During the decades of the Cold War, there were many people who were exposed to dangerous chemicals and later became ill with different types of cancer. Some of those people worked at the Gaseous Diffusion Plant in Piketon, and that has brought about occasional visits to the community by the Cold War Patriots.
Cold War Patriots is a community of former nuclear and uranium workers who worked in plants during the Manhattan Project through the Cold War to the present day by building the nation’s nuclear stockpile. CWP connects Cold War Patriots with the resources they need to navigate the complex Energy Employees Occupational Illness Compensation Program Act (EEOICPA) and Radiation Exposure Compensation Act (RECA) government programs. There is no cost to become a member.
On Tuesday, a meeting was held at the Scioto County Welcome Center and a large crowd of people received information about the programs and the benefits to which they are entitled.
“What we have found even though we’ve been serving this community and workers in southern Ohio for more than 10 years from our local office right of highway (U.S.) 23, is today, there are still people that attend the meeting that don’t know they have a valid claim, or don’t know how to get the full measure of the benefit they have coming to them under the law for their medical services,” Tim Lerew of Cold War Patriots said. “I’m just excited to be bale to share that information.”
A slide presentation broke down the history of the benefits, explaining the legislation that has been passed, both early in the program and in recent years.
“Today is much of a how-to session and it’s a real cross-section of folks — everything from a survivor claim to someone who is sick and looking for help — someone who would benefit from the compensation that is offered through this act of Congress, designed to address a very real need here in the community and across the country,” Lerew said.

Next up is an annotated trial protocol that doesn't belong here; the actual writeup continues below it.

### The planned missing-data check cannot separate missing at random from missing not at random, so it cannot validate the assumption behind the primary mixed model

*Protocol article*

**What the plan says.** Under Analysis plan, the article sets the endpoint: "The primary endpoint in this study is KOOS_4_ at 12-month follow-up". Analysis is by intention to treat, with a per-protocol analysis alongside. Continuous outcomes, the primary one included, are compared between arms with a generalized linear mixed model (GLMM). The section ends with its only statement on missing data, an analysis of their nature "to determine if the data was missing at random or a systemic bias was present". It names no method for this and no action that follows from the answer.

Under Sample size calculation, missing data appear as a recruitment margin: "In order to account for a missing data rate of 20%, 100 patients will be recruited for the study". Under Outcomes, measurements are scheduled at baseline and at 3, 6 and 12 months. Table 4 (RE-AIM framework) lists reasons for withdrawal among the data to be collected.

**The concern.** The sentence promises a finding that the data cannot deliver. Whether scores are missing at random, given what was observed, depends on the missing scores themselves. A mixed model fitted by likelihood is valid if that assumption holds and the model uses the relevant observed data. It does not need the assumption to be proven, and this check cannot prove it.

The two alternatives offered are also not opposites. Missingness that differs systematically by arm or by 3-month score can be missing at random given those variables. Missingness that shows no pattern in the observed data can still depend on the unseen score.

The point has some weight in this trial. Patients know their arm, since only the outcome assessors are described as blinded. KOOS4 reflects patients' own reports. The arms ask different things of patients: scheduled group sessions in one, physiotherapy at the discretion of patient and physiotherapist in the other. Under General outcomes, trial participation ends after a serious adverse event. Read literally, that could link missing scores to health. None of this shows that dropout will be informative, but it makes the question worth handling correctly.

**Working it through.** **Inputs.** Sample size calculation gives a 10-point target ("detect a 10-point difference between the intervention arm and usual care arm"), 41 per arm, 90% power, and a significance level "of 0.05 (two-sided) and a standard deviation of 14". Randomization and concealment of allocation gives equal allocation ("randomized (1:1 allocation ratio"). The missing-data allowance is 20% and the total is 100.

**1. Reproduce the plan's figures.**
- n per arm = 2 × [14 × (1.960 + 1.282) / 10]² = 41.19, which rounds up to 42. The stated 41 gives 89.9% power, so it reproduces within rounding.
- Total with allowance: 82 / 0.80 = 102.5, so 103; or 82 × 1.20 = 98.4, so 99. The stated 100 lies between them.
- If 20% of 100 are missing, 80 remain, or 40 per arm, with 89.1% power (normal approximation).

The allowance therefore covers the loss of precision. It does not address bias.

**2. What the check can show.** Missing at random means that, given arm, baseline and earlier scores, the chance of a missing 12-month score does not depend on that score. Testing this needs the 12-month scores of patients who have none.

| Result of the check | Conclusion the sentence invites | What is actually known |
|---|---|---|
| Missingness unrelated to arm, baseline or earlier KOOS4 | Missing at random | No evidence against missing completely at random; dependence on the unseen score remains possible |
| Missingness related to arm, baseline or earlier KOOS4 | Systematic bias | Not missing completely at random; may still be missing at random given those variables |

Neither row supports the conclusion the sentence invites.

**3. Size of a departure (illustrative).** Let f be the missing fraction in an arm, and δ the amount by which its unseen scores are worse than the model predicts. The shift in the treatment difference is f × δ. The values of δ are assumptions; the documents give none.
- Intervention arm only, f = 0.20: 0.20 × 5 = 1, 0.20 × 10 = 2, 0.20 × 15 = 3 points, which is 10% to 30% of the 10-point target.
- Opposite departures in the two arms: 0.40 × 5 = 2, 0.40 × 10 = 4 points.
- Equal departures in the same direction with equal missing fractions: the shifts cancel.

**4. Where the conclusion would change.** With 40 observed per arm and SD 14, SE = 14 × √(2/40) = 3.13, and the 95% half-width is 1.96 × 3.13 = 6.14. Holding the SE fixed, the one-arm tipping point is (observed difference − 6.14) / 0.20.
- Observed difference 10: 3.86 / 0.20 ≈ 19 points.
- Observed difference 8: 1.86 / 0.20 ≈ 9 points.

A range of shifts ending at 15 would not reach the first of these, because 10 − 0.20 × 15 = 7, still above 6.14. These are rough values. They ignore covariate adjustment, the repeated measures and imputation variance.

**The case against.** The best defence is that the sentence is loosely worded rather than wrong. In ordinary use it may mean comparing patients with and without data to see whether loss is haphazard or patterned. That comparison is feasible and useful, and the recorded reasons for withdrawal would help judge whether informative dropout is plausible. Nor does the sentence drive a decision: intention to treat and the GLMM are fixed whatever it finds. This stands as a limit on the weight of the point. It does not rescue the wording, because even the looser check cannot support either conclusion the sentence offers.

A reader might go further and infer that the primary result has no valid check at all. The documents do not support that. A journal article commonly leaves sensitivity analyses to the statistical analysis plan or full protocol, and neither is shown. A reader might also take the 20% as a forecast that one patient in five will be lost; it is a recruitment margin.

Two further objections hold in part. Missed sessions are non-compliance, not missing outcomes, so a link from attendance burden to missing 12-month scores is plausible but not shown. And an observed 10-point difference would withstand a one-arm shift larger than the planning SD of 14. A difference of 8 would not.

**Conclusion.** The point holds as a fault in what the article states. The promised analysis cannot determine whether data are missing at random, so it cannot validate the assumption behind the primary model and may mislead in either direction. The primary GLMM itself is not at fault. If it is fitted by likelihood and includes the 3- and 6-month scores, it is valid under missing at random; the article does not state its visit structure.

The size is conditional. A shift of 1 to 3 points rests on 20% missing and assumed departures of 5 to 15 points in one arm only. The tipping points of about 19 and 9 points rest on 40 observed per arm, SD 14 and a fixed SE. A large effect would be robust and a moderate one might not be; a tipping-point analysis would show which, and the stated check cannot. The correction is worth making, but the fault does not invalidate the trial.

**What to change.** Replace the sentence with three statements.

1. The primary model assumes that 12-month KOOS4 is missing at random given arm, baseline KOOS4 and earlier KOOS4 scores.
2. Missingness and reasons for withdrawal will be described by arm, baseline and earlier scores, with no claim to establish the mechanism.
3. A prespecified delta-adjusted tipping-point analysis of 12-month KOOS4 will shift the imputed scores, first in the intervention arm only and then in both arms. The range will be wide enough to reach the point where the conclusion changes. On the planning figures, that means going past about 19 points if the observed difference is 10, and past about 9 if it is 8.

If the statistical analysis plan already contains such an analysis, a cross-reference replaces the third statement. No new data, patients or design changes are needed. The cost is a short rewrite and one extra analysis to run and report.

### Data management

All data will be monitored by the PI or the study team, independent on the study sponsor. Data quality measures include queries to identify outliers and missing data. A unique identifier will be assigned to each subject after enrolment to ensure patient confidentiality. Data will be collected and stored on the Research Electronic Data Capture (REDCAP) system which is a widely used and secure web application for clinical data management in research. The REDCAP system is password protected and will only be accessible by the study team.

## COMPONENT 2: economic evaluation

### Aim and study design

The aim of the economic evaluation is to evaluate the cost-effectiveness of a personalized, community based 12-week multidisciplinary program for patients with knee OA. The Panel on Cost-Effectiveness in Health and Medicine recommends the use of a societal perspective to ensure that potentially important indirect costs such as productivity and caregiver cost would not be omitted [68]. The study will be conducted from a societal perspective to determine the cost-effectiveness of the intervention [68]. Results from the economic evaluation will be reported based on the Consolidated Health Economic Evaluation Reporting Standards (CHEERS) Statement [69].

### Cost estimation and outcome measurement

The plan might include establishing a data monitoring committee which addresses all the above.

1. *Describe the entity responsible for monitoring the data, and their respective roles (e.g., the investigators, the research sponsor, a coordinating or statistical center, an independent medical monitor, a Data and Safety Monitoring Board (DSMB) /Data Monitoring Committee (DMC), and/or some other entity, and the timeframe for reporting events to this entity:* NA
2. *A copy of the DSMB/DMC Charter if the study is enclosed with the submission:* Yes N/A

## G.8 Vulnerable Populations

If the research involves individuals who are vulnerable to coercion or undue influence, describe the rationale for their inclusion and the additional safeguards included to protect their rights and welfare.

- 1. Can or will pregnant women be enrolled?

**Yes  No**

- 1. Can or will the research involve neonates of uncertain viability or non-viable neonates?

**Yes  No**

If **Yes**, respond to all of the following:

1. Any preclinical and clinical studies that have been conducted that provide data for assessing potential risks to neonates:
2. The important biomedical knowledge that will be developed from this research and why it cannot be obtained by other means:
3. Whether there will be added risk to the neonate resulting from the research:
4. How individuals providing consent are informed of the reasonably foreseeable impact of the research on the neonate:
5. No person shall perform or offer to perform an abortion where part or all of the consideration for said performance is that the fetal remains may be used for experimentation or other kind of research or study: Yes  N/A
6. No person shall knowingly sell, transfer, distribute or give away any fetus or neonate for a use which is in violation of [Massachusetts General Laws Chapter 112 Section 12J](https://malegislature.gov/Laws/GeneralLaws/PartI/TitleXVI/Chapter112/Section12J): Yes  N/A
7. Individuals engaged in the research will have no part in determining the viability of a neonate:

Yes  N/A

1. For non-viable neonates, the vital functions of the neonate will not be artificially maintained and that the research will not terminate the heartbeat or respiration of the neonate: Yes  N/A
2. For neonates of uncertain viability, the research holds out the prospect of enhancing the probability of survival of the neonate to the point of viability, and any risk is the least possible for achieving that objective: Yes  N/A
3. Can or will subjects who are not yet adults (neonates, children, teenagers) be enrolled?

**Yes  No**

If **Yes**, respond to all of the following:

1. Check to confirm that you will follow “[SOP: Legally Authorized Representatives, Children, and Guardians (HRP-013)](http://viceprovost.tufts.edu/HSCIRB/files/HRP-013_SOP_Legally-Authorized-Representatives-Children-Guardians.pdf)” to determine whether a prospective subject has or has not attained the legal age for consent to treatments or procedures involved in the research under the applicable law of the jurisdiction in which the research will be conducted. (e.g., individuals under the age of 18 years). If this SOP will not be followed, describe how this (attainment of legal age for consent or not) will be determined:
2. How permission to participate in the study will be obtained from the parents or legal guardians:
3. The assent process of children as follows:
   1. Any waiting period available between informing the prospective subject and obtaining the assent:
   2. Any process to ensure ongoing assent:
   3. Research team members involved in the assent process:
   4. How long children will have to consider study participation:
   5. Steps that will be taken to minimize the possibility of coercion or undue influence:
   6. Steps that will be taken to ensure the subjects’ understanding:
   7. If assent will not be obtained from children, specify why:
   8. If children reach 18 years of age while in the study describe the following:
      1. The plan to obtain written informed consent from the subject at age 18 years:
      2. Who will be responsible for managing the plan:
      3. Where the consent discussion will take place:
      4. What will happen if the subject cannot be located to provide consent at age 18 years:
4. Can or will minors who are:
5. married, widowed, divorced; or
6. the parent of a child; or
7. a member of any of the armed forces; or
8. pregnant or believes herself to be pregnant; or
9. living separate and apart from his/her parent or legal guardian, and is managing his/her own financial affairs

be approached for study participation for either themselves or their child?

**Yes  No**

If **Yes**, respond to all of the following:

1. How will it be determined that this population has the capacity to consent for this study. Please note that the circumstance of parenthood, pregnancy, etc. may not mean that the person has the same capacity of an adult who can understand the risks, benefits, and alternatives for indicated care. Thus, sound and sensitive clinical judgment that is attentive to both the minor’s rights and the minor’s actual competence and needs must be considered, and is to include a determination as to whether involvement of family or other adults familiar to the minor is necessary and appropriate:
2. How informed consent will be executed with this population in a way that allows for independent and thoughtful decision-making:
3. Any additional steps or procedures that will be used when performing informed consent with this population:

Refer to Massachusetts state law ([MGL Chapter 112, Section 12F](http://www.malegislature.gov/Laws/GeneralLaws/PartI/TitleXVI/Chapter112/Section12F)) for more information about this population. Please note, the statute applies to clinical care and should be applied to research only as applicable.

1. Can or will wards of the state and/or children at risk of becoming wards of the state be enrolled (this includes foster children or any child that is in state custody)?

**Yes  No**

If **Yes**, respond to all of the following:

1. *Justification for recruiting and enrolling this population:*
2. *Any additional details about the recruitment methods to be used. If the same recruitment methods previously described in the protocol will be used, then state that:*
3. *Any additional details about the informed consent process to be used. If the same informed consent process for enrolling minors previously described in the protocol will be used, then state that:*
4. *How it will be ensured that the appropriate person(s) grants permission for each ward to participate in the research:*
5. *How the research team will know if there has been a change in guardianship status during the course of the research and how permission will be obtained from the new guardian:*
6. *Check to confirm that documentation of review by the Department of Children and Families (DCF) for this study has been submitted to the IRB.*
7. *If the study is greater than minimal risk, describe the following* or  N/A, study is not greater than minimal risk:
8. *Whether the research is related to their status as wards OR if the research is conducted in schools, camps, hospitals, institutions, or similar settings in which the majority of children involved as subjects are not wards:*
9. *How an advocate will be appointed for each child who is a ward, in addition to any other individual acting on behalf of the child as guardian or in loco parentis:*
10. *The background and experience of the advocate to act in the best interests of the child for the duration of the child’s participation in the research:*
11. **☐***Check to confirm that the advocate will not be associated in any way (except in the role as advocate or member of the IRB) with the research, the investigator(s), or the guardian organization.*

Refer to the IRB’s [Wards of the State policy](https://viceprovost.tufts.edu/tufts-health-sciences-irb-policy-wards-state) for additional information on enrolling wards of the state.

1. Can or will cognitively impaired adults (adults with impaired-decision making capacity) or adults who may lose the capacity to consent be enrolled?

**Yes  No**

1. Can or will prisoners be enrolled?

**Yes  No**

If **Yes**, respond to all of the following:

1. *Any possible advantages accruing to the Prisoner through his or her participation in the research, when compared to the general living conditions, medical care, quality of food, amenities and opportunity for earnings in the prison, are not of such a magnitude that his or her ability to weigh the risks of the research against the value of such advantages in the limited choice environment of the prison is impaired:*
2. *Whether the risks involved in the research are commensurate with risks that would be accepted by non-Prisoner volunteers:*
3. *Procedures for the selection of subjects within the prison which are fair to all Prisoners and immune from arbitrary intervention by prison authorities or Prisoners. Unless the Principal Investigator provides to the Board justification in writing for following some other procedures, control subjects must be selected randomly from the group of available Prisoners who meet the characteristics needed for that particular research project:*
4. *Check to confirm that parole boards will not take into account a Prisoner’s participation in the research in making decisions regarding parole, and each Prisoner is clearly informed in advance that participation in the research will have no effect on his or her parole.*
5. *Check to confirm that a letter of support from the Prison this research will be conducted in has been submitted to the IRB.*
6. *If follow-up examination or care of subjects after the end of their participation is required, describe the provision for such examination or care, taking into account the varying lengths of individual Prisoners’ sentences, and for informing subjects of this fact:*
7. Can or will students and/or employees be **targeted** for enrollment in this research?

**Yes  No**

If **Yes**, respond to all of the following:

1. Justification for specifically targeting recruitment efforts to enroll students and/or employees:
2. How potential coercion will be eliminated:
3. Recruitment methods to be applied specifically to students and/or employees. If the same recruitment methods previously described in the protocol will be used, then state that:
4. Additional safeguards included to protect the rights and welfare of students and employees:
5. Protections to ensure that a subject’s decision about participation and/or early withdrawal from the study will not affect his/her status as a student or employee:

One of the highlights of the program was a presentation made by Lerew to an area citizen.
“Jimmy Scott worked up at the A-Plant for a couple of decades and he passed away in February,” Lerew said. “Peggy Scott, his widow contacted me the day he passed just as a courtesy. I felt very honored.”
Lerew said he was in a meeting with government officials in Washington when he received word of Scott’s passing. He said those officials got together and gave him a flag that was flown over the nation’s capitol that day. Lerew presented the flag to Peggy Scott to the applause of those present at the meeting.
In this area, one of the people most closely associated with the Cold War Patriots is Attorney Franklin T. Gerlach, who spoke to those assembled about navigating their way through the claims process. One of those agencies he deals with on a daily basis is NIOSH — The National Institute for Occupational Safety and Health.
“I battle with them constantly,” Gerlach said. “I’ve been able to make some changes in the way they do things — they don’t like to make change — it may take several years, but do keep battling and if you’re right, they’ve got to change.”
Gerlach said persistence is essential to get through the claims process. He said that is why having an advocate such as an attorney who deals with the process on a regular basis is sometimes necessary. Gerlach said sometimes people get turned down on their claim, but they have to not give up, but continue to fight for their benefits.
Gerlach employee Joyce Lewis said, to date, the Gerlach law firm has assisted approximately 1,100 people with claims.
Reach Frank Lewis at 740-353-3101, ext. 1928, or on Twitter @franklewisPDT.